Stories

willie-nelsons-greatest-hits.jpgLet’s be real, here. People who grow up like I did are not often country music fans. Aside from my mother’s odd taste for the sounds of the Grand Old Opry (acquired during her years at Wellesley, no doubt) I knew no country music unless it was from one of those “Willie Nelson’s Greatest Hits” ads that ran constantly on our local CBS station. Well, sometimes I caught a little bit of “Hee Haw” if no one changed the channel in time. Suffice it to say that “another somebody done somebody wrong song” was never my music of choice.

I like irony, subtly, and a literary lyric. Like my tea, I tend to like my music un-sweet, unless the sweetness is only one of many layers and has no cloying quality. There was a kind of song that made me queasy from the time I was very small:  ”Baby, I’m a want you,” and “Cherish” come to mind. Well, and that other kind; the kind where a dog dies and is carried out to sea, or someone (or something) named “Wildfire” is apparently lost. There was a kind of broad, needy, whiny quality about those songs, and that Ick Factor seemed to exist in every country song I heard. “Blue Eyes Cryin’ in the Rain?” Seriously?!

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juliejulia.jpg Thanks to Sony Pictures, I saw a special preview screening of "Julie & Julia." The screenplay for the film was adapted from two books: My Life in France, Julia Child's autobiography, co-written with her grand-nephew Alex Prud'homme, and Julie and Julia by Julie Powell. One book recounts (among other things) how Mastering The Art of French Cooking came to be, and the other is how one woman cooked every single recipe in it, in the space of a year. I also got to see a presentation with a past Top Chef contestant, the author Julie Powell and one of the primary supporting actors Chris Messina, but the most intriguing person I met associated with the film was the culinary consultant, Susan Spungen. She and an assistant managed to prepare and cook every single dish in the movie as well as prep the cooking scenes. 

Susan Spungen is a cook, food stylist, editor and cookbook author. She worked as food editor for Martha Stewart Living magazine for over 10 years, was a restaurant pastry chef and went to art school early in her career. She is a stylist with the soul of a cook.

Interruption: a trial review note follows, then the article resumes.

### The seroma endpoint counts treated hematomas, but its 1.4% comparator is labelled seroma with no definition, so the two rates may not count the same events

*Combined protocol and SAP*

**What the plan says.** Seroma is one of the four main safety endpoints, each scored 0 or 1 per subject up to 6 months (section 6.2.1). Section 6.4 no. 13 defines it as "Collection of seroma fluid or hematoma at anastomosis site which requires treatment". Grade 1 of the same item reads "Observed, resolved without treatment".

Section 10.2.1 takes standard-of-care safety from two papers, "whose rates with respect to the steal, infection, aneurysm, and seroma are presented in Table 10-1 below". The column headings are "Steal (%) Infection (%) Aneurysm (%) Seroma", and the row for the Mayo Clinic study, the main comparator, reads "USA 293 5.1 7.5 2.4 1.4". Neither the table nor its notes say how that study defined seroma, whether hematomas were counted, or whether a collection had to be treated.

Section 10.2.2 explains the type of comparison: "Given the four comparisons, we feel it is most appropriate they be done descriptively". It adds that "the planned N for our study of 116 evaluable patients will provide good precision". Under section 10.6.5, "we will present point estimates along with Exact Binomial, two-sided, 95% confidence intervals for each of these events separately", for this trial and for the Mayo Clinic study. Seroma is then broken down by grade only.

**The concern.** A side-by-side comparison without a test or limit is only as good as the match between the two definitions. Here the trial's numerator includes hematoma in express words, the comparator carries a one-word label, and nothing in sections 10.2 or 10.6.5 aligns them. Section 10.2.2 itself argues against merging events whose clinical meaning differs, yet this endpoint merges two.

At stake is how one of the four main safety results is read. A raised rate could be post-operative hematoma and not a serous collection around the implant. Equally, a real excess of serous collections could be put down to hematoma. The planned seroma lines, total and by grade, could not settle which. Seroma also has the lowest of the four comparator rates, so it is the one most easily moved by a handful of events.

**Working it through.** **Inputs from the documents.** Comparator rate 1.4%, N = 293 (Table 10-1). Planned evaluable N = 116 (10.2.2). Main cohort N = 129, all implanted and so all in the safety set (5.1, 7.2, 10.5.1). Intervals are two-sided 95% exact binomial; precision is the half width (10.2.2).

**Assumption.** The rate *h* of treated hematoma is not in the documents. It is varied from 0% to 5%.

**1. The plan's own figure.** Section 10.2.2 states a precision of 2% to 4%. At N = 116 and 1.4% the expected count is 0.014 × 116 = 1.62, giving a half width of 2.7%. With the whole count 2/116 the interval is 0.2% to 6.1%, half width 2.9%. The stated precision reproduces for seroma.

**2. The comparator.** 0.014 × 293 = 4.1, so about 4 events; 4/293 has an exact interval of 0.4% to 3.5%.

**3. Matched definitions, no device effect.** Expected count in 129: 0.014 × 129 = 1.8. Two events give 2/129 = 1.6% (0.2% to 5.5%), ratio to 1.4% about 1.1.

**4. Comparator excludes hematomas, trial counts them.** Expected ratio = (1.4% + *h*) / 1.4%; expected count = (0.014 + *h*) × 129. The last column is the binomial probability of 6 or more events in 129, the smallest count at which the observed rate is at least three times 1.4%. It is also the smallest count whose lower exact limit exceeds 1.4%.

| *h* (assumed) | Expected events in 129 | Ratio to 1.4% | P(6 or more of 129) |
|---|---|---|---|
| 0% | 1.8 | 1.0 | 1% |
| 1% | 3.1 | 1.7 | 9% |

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magazines11.jpgFor a long time, I wasn’t writing because I was swept away by a passion that completely eclipsed my love of food and cooking. There’s something about losing weight that makes me start thinking about clothes again. I speak not of the utilitarian Mom Garb that tends to be stretchy and sexless, and purchased for the dual purposes of comfort and covering up body parts which are too awful even to contemplate. I mean fashion. I mean I start reading “Vogue,” and “Allure,” and “InStyle” and (my personal favorite) “Lucky” and scheming about where to get a faux Chanel jacket and whether I can get away with a pair of the 4-inch Gladiator shoes  that are essential for the transition from summer to fall this season. I cooked, I worked, I kept my kid in clean Abercrombie jeans, but my mind was usually far off in the land of boyfriend cardigans and vintage Diane von Furstenburg wrap dresses. I had nothing to write, unless it concerned the preparation of food that would not leave a stain on a Prada jacket, or how to pick an outfit and accessories to coordinate with one’s dinner. (Hint: a large Mabe pearl ring is a delightful tongue in chic accompaniment to a plate of oysters on the half shell).

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madmen.jpgThe drinks menu is easy—anything from scotch on the rocks to wine to martinis to Mint Juleps. And we know what brand mad men and women smoke, at least for now—Lucky Strike. But what do mad men and women eat? When they dine out in season four, it’s Chicken Kiev. And when they’re staying in—well, it’s easy to see why they don’t eat in very often.

In the first episode of the new season, Dan’s housekeeper told him that she had made pork chops—surely enough to drive a man not only to drink but to thoughts of an earlier season, when Betty, jumping up from the table to fetch his dinner, perkily asked, “Hot or cold”? Did we ever see Betty eat, even when she was pregnant? Most evenings she was brooding at the kitchen table, nursing a glass of wine. As little Bobby says, “Mommy doesn’t eat.” I can recall only two noteworthy exceptions: the vision of Betty—in the same episode as Bobby’s observation—devouring a chicken leg after her one-night stand with a stranger and her tryst in a sweet shop over a dish of ice cream with future- second-husband and Freudian-father-figure Henry Francis.

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Perfect bed-time reading to and for kids
Gary Ross's enchanting and charming
Bartholomew Biddle and the Very Big Wind

Bartholomew Biddle and the Very Big Wind
Encyclopedia Paranoiaca



Just when you thought it was safe to eat bananas
and all the other thing in the world you should be paranoid about!
Chris Cerf's and Henry Beard's

Encyclopedia Paranoiaca



Magical realism, three enchanting women (aside from the fact that we already had a soft spot for lions and Delia Ephron)
Delia Ephron's

The Lion is In

The Lion is In

MORE BOOKS--Click Here!!

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